Posted on January 27, 2017
The Truth About Reverse Mortgages
Seniors in Ontario are faced with a plethora of different retirement options. Some good, some not so good.
This week we would like to discuss the topic of reverse mortgages for seniors and the pros and cons of them.
Just the other day an article was published stating how HomEquity Bank has reported a 26% increase in reverse mortgage sales in 2016 alone.
CEO Steven Ranson said, “we are very proud of the growth we’ve attained in 2016, at a time of remarkable appreciation in real estate values, we are privileged to help Canadian seniors access that equity.”
Sounds great right?
Well before we can call reverse mortgages a “great” option for seniors, let’s look a little deeper at what they are and some of the hidden costs involved with them.
First things first, a reverse mortgage is a loan designed for homeowners 62 years of age and older. Additionally if they have a spouse, they need to be 55 years and older to quality.
Secondly, a reverse mortgage is secured by the equity in your home, which is the portion of the home’s value that is debt-free. It allows homeowners to obtain cash, without having to sell their home. The loan can be up to 55 percent of the current value of your house if you are 90 years of age, and 30 percent if you are younger than 75 years of age.
With that being said, reverse mortgages have many fees that a mortgage representative probably won’t tell you about…
They include: higher interest rates, loan origination fees, legal fees and various closing costs which when added up are extremely high when compared to a traditional mortgage. Costs vary… but when added up can be as high as $30,000 or $40,000 +!
And this cost is not paid out of pocket, but rolled into the loan, essentially meaning you are accumulating debt on debt.
Not only are the fees incredibly high, but reverse mortgages are always higher than prime rates (reverse mortgage rates are currently sitting at 6.49%). We encourage you to compare the rate you’re quoted versus the current prime rate. You’ll see for yourself how high they really are.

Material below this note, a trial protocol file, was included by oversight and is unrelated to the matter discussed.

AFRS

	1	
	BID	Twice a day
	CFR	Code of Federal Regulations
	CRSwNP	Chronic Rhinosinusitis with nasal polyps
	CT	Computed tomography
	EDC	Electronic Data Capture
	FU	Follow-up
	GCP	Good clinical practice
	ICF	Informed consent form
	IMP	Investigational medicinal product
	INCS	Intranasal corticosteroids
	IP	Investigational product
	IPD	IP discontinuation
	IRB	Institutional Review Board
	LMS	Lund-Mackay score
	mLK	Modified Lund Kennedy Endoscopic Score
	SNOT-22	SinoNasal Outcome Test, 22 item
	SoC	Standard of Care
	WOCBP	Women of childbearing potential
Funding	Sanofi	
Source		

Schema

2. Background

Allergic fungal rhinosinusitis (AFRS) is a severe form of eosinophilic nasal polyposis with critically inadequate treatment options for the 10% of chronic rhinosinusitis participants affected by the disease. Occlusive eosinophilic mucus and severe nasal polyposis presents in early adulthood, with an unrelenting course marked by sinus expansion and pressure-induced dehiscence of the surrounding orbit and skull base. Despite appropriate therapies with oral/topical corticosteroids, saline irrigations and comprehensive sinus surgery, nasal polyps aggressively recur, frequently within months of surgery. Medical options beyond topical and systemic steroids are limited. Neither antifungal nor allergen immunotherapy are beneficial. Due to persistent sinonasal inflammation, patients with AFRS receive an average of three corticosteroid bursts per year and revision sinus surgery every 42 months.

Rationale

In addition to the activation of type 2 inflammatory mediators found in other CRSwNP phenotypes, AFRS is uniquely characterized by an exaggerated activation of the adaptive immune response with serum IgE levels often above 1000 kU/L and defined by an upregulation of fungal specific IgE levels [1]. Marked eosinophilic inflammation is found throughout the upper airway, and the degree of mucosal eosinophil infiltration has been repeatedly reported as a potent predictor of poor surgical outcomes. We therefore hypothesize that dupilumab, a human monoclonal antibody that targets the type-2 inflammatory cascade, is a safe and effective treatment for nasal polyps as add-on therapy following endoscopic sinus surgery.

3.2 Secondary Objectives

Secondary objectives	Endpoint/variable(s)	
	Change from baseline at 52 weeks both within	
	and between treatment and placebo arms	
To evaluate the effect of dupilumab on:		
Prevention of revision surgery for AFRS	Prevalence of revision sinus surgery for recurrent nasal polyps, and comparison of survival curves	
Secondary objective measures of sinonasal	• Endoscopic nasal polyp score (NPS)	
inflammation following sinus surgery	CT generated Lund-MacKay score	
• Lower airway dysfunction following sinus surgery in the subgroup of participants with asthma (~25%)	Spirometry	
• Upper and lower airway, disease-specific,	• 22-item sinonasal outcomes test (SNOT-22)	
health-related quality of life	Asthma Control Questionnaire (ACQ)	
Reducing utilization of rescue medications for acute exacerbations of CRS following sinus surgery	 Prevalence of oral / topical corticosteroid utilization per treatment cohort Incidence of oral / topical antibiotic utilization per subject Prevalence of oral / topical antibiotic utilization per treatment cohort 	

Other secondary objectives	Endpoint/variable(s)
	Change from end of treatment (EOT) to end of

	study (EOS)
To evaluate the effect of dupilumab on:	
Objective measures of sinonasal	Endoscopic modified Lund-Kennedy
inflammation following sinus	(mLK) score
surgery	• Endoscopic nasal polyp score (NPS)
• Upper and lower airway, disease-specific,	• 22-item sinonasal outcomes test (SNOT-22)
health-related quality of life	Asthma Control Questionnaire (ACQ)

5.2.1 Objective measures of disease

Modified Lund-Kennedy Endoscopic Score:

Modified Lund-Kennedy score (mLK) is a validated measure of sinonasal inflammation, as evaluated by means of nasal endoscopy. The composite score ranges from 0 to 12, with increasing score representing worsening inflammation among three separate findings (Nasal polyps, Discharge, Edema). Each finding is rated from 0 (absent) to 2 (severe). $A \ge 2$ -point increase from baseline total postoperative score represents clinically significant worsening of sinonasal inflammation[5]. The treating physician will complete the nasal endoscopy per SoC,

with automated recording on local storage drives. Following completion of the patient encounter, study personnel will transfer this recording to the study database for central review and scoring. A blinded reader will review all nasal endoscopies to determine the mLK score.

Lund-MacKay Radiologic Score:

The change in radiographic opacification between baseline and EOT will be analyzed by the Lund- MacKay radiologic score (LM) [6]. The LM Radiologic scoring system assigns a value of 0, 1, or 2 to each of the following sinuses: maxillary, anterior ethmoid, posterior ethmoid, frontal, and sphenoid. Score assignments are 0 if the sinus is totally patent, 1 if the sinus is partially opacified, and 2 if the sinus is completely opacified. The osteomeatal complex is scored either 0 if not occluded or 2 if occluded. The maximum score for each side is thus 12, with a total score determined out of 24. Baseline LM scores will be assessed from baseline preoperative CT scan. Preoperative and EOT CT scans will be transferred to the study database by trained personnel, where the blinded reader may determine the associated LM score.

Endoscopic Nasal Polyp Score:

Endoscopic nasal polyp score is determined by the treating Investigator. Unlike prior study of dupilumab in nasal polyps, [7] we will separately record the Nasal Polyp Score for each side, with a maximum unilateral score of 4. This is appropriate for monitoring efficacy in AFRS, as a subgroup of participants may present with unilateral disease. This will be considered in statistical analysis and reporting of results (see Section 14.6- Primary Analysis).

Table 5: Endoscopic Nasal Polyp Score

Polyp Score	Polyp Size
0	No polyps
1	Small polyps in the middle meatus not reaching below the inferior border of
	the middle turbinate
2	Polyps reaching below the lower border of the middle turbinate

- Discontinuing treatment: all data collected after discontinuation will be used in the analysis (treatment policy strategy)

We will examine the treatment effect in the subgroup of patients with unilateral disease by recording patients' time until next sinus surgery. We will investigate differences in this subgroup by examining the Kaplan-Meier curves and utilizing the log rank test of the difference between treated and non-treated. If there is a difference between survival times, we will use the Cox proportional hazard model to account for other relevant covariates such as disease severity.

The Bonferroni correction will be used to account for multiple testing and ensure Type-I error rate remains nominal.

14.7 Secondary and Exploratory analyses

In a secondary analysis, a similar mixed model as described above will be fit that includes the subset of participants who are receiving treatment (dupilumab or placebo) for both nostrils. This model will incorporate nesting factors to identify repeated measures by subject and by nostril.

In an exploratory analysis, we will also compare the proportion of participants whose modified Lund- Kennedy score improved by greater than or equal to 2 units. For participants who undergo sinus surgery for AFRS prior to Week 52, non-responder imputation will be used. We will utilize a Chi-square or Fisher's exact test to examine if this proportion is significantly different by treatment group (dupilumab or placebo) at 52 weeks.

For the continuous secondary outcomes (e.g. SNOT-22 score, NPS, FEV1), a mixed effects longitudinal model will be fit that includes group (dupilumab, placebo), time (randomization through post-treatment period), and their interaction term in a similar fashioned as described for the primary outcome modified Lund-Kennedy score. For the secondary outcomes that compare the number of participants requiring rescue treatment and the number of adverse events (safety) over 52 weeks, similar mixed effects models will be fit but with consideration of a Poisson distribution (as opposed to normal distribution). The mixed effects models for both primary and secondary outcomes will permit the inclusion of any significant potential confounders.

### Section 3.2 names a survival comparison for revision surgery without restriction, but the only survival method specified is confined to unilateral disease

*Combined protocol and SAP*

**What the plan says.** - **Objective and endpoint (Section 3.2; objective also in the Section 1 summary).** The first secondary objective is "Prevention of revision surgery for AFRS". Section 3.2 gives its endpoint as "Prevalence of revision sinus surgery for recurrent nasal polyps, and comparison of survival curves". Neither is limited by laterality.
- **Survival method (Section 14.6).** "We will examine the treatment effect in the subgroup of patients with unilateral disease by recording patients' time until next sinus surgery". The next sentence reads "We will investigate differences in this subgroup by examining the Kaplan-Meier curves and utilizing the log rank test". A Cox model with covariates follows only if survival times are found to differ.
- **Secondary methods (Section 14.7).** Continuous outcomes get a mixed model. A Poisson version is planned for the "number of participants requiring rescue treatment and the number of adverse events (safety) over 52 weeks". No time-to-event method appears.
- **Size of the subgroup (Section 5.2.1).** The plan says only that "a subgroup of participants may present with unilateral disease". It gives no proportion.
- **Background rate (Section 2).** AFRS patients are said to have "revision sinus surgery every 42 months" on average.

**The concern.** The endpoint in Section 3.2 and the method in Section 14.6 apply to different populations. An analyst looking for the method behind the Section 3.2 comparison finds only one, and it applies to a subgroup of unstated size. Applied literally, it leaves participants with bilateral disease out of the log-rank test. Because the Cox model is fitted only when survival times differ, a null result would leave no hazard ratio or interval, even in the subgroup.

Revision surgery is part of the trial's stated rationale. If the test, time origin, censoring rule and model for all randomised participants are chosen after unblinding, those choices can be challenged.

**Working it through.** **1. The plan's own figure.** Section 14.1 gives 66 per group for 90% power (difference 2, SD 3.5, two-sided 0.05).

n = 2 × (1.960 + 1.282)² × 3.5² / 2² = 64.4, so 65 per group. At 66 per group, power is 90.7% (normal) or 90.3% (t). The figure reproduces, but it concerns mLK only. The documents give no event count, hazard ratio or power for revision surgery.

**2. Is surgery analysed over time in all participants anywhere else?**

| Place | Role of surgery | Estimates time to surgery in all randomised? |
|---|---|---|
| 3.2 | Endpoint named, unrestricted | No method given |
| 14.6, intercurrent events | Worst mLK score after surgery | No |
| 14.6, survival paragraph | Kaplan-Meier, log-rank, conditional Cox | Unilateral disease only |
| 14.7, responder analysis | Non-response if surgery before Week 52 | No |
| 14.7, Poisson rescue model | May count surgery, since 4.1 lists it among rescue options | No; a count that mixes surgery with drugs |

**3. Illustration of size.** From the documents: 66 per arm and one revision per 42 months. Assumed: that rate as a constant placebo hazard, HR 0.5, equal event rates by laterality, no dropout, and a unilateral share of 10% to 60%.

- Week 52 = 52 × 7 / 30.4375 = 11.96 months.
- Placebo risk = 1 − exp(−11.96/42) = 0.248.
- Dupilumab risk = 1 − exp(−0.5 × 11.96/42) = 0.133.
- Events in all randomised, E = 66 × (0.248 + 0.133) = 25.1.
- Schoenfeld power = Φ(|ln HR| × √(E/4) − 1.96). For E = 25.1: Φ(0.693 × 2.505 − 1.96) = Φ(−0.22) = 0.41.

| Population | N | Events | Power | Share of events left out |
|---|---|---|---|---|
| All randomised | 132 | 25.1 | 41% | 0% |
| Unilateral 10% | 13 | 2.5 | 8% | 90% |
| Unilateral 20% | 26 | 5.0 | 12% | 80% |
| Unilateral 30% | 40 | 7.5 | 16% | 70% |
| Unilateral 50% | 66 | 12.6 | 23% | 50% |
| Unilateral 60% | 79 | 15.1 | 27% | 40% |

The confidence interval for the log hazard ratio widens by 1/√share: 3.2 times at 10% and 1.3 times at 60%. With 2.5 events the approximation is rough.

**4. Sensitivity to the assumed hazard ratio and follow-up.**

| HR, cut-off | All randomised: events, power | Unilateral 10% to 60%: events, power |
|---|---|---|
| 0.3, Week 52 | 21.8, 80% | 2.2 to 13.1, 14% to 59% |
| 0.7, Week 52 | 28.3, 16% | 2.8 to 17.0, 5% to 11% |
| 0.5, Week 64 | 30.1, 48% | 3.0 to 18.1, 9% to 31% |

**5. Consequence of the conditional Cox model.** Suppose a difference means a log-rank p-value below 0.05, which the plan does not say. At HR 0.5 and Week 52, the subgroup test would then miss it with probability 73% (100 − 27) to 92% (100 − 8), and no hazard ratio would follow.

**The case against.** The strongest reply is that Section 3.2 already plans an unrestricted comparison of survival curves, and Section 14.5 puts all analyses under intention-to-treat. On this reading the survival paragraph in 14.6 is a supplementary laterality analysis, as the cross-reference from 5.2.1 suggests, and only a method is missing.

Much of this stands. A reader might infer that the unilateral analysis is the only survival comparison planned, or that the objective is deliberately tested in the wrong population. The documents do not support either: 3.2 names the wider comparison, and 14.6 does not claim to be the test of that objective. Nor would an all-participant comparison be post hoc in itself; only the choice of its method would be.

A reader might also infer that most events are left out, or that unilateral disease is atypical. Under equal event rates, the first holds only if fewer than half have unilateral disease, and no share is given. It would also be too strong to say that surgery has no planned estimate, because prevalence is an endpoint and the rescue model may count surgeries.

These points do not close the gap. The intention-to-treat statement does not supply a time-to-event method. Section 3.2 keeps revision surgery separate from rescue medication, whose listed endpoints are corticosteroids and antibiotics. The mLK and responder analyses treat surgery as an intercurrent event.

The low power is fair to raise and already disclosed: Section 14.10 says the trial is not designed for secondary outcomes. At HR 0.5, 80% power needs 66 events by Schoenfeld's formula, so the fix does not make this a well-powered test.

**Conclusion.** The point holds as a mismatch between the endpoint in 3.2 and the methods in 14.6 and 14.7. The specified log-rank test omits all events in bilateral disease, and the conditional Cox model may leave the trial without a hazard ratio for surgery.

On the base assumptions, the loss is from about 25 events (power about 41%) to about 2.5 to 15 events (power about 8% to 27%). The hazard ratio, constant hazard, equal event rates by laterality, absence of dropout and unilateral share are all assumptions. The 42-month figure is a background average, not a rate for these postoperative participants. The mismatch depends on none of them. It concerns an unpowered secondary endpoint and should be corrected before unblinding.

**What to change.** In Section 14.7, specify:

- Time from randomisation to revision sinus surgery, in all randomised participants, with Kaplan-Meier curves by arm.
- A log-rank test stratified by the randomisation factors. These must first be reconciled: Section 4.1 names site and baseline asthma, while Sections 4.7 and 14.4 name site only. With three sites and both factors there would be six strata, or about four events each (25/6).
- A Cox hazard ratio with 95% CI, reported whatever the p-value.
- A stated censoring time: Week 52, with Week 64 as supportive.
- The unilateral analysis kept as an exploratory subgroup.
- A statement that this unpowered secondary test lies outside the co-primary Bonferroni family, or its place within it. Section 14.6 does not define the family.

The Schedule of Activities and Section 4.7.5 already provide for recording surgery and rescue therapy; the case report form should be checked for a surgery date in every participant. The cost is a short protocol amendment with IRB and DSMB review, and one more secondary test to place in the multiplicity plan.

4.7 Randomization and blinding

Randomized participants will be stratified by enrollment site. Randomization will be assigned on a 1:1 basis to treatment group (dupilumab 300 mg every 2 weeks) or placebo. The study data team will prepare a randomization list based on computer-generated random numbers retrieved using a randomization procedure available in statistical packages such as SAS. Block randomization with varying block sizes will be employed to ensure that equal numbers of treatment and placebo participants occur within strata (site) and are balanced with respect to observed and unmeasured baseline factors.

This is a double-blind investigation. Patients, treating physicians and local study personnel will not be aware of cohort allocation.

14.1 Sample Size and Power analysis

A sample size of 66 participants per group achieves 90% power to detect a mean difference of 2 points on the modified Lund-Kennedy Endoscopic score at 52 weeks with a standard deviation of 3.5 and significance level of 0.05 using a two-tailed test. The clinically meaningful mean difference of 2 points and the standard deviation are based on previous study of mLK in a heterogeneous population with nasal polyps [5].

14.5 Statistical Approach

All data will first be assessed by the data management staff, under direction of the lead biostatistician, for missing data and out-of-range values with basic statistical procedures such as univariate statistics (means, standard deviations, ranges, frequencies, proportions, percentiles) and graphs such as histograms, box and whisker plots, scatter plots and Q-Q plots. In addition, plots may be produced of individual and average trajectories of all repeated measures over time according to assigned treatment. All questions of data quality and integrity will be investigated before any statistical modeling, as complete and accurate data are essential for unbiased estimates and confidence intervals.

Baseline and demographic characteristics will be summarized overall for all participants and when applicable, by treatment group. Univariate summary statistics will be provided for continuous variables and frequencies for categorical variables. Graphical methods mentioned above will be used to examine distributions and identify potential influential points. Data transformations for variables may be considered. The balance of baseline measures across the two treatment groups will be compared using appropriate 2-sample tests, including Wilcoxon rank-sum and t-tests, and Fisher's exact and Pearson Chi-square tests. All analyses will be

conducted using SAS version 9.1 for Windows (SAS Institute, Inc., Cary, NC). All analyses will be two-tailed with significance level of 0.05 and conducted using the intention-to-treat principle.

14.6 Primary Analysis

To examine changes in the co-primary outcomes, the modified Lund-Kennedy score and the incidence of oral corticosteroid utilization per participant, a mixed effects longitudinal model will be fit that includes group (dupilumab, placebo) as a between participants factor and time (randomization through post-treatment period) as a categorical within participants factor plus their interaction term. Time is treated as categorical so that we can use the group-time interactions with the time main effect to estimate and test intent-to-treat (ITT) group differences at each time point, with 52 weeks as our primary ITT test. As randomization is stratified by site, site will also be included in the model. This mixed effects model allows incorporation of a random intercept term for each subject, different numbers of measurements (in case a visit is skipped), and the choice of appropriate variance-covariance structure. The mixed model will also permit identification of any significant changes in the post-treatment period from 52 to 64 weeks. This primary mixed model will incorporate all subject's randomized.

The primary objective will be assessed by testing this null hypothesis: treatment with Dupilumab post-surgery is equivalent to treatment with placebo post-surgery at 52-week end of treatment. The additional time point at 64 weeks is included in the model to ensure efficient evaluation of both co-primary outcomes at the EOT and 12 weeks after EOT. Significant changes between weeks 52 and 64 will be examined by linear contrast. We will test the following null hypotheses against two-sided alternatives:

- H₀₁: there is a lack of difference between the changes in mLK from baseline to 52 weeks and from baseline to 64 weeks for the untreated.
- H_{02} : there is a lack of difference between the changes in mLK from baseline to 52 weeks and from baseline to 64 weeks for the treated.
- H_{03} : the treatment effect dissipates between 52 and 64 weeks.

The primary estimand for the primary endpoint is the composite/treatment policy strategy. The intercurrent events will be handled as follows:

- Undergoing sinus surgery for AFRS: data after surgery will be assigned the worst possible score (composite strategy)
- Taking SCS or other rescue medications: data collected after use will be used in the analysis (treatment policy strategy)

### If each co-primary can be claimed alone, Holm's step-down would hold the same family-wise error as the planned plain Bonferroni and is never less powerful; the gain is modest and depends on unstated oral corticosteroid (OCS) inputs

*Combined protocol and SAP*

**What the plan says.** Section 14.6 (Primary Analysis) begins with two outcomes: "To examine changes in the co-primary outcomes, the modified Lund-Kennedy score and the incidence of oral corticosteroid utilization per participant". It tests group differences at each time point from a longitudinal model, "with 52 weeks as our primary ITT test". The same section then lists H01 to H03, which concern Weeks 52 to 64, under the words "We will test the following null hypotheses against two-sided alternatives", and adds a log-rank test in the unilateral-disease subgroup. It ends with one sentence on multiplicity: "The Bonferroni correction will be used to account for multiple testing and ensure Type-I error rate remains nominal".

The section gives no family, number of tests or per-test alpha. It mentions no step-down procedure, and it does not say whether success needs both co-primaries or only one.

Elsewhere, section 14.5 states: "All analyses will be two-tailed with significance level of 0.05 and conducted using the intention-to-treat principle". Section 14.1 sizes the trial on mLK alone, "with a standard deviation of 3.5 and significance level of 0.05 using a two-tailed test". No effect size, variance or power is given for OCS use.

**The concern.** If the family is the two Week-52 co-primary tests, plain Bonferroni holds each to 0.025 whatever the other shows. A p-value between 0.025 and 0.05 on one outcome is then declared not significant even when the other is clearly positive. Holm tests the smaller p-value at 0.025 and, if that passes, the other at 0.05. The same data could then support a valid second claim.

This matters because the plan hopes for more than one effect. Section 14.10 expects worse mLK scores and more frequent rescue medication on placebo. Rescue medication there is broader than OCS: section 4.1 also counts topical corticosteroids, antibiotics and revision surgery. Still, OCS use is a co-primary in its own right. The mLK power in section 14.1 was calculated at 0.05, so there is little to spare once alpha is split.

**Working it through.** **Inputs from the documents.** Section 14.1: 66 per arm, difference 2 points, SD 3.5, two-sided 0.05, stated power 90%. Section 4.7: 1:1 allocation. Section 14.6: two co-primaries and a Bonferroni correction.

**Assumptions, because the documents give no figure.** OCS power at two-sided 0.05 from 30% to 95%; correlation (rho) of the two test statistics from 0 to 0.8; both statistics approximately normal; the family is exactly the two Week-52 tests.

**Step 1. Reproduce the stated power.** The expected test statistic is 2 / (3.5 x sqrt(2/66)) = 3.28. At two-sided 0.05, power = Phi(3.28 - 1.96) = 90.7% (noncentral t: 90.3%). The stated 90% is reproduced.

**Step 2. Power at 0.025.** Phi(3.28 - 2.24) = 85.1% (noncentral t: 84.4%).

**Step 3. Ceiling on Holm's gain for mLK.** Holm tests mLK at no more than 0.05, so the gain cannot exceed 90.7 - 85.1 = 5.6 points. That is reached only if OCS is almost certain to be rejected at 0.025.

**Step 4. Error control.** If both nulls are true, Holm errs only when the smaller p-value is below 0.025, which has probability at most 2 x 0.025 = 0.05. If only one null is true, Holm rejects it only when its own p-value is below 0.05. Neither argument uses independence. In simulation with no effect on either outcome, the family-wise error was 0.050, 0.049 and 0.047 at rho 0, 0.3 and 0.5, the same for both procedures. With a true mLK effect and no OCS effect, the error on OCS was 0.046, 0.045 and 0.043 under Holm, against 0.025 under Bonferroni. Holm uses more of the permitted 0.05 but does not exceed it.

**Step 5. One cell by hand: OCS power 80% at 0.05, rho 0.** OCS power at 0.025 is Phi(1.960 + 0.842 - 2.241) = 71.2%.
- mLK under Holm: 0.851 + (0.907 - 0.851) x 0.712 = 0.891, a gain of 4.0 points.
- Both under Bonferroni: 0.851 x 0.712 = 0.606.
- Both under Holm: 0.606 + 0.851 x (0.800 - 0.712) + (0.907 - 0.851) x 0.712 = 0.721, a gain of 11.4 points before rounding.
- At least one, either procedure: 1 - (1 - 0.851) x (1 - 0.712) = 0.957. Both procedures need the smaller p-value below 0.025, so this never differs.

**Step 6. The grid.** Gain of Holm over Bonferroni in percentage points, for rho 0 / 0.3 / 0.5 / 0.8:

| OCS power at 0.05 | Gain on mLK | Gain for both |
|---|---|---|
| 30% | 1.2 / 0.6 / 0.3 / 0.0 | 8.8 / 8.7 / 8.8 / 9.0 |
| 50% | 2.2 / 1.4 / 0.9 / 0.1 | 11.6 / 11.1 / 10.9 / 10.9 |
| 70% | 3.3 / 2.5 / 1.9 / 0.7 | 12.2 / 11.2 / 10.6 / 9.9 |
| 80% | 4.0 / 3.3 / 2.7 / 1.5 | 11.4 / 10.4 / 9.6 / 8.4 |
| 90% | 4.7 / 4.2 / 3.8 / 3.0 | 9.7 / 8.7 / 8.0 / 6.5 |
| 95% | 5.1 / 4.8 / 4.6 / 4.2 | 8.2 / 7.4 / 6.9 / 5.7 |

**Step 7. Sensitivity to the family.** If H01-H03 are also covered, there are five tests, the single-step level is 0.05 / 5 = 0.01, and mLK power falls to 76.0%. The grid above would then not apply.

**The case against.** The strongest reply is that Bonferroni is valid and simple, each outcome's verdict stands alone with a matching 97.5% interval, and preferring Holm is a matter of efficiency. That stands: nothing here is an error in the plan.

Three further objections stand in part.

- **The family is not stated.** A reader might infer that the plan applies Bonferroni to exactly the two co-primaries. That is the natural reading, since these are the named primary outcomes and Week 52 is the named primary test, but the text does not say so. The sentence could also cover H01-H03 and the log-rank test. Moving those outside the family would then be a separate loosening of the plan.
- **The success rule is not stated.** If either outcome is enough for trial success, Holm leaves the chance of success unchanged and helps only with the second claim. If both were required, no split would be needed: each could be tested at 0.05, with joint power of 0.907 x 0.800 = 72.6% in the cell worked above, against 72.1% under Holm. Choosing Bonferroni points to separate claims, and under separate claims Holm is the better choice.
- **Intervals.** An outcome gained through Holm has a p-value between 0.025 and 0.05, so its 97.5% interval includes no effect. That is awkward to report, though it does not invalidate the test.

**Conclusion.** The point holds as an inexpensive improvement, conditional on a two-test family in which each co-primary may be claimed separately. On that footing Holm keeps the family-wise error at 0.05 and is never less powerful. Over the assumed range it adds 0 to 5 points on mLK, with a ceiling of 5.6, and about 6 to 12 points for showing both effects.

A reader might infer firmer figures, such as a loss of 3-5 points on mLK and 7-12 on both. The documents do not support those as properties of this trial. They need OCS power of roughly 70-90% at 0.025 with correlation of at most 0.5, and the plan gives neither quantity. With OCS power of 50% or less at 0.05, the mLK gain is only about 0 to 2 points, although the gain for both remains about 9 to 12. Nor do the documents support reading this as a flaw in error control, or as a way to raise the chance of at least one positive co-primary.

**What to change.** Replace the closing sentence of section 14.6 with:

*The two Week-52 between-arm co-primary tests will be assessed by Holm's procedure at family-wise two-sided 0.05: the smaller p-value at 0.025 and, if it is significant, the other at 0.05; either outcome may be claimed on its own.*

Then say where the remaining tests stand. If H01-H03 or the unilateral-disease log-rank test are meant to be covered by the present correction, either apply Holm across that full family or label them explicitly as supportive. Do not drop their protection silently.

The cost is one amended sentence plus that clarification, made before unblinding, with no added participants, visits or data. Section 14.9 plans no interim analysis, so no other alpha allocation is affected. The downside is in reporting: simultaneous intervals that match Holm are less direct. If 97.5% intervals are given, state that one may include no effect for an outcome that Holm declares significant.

Another potential issue you need to be aware of is the requirement to pay back the loan if you should move out of your home or become ill (which happens more then you think at 62+). This means you will become burdened with debt at 62 + years old…
The final downside of a reverse mortgage has to do with your estate. The reverse mortgage will always decrease the equity in your home leaving your heirs (grandchildren etc.) with less money. Not only this, but at your death, your estate (and heirs) will have to repay your loan and interest in full within a limited time plus pay a penalty of $2,000 180 days after your death if the loan is not repaid in full. Not until probate passes can your home be sold which can take up to 3 years.
We’ll let you read that again for it to fully sink in.
If we were to say it differently, reverse mortgages are an incredibly expensive option that will hurt A LOT of seniors.
And this isn’t just our opinion. Statistics show that half of all seniors are in debt and 30% of all seniors declare bankruptcy.
Bankruptcy at 62 years old!
I think we can all agree this is not a situation any senior should be in.
So what should you do?
Your first step should be to educate yourself on all of the retirement options available in Ontario and then decide which one suits your needs the best.
Go online and do your own research. Or, read our free resource we’ve created to help seniors navigate the expensive retirement landscape in Ontario.
What Every Senior Needs To Know Before They Move To A Retirement Residence.
This guide will help you become an informed and educated senior so you can make the most beneficial (and least expensive) retirement decision right for you.
If you’re still unsure of what to do, we invite you to schedule a free 30-minute consultation with one of our experts to go over your options and together decide the best option.
Simply click here to schedule your free consultation.
Enjoy your weekend, stay warm!
Theresa Baird and Saskia Wijngaard
Sell ‘n STAY Inc.